Editor’s note: This article has been corrected to show that Fish and Game has returned to the regulations listed in the regulations book for the Anchor River this season rather than liberalizing them, and to clarify that the two kings able to be taken from the Anchor River and Deep Creek apply to the annual five-king limit from Cook Inlet.
It took Tom Toguchi all of 15 minutes to catch an Anchor River king salmon on Saturday morning.
Of course, he knows where to go — he’s been fishing for kings for about 40 years and the Anchor River was one of the first rivers he fished on. There’s still an element of fortune, though — he and his son started fishing just after midnight on Saturday, the river’s first open day off the season, with no luck. But come 7:30 a.m. or so, a king bit.
“It’s probably about 15 pounds, maybe a little less,” Toguchi said, nodding to his king salmon that floated in the shallows, lashed through the gills to a fallen tree.
The river near Anchor Point saw its first influx of anglers for the year Saturday, most searching for the king salmon that run to the river. These are the first running kings available to sportfishermen in freshwater on the Kenai Peninsula in the year. However, not everyone had the same kind of luck Toguchi did. Five or six other fishermen Saturday morning cast and reeled, cast and reeled in the relatively shallow river with no luck.
At the same time, the runs look more promising than in the last few years. By Saturday. 409 king salmon had passed through the Alaska Department of Fish and Game’s weir on the Anchor River, compared to 165 by May 21 in 2015.
With the higher forecasted run, Fish and Game has returned to the regulations listed on page 55–59 of the regulations book.
Since 2012, Fish and Game has issued preseason emergency orders on the Anchor River in light of declining king salmon productivity statewide. This year, Fish and Game issued no preseason restrictions, said Carol Kerkvliet, the area management biologist for Fish and Game in Homer.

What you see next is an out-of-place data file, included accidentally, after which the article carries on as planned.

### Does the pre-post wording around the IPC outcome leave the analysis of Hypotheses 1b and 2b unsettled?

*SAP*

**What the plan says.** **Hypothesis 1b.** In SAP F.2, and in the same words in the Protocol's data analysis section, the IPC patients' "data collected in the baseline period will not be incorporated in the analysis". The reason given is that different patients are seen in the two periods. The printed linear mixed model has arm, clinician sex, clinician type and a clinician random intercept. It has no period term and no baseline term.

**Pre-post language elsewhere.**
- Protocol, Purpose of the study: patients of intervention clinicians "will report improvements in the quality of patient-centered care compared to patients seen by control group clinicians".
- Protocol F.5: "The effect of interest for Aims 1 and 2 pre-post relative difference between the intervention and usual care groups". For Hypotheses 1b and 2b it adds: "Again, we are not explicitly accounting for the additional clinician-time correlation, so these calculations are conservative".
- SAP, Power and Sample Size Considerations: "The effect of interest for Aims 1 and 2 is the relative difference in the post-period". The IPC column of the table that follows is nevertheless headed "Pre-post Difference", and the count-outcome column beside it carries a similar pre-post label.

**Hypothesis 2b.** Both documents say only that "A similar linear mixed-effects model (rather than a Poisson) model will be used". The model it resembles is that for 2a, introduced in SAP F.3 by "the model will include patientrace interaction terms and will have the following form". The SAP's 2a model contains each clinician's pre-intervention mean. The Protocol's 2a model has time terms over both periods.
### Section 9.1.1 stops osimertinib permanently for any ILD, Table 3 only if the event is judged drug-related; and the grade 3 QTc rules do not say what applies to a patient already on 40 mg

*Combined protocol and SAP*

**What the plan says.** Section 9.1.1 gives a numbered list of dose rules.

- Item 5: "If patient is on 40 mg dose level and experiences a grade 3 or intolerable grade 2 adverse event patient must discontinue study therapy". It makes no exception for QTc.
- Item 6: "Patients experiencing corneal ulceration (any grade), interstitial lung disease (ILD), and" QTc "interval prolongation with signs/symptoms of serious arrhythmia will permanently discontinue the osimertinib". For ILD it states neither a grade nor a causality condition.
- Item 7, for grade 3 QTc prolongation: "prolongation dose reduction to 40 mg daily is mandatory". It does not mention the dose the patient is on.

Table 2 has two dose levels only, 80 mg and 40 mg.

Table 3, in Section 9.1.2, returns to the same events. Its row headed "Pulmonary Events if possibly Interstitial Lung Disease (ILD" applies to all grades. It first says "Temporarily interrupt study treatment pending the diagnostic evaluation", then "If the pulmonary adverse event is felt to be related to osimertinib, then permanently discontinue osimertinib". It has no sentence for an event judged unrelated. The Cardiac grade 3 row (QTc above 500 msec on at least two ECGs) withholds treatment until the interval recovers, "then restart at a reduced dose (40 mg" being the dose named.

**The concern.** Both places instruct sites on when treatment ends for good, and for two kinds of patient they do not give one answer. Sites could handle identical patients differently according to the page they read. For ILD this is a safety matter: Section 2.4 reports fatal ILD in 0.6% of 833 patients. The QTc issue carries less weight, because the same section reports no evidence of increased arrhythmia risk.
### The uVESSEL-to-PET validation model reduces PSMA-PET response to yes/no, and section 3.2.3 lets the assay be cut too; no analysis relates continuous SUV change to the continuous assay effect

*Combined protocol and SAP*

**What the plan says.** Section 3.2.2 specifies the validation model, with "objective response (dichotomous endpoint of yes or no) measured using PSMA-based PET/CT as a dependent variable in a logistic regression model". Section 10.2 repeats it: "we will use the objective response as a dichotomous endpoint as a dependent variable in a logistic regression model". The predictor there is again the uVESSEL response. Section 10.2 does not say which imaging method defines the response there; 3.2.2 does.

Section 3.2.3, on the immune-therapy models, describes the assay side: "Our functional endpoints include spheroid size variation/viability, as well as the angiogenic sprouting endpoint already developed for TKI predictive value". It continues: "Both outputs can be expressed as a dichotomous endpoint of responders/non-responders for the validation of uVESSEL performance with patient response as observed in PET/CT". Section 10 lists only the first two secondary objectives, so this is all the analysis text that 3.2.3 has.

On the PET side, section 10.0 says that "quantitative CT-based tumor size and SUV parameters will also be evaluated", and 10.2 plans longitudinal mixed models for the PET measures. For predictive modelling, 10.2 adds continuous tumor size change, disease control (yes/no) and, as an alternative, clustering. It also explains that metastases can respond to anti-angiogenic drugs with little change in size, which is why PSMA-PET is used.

“It’s still early in the season, but we’re cautiously optimistic,” Kerkvliet said. “Things are looking good so far, but we’re tracking our escapement on a daily basis … Right now, we’re happy with what we’re seeing.”
All in all, things look good for the Anchor River this year, said Grant Anderson, a guide and owner of the Fly Box and Anchor Point Tour and Travel in Anchor Point.
“The runs look good — doesn’t seem like they’ll close the river, and we got Wednesdays,” Anderson said.
Anderson has been guiding on the Anchor River since about 2001 and recently opened a tour booking business and gift shop next door to the Fly Box, he said.
For the last four years or so, the river has been open briefly and then closed by emergency order because of concerns for the king salmon. This year, it seems like things are looking up, he said.
“I’m getting good reports,” Anderson said. “One guy came up here with a 35-pound king.”
The Anchor River hosts a run of king salmon that typically peaks in early June as well as steelhead and rainbow trout, though hooked steelhead must not be removed from the water and must be released immediately by regulation. The river will be open for fishing May 28–30 as well as Wednesdays and weekends in June, unless closed by emergency order. After July 1, the river will be open for all other species until October 31.
Fishermen can keep one king greater than 20 inches per person per day from the Anchor River until they have caught two from that river or one each from the Anchor River and Deep Creek. The two fish apply to a five-king salmon total annual limit from Cook Inlet.
For fish less than 20 inches, the bag limit is 10 per day and 10 in possession. After harvesting a king salmon from the Anchor River, a person may not fish for any species of fish in the Anchor River, Deep Creek or the Ninilchik River for the rest of the day.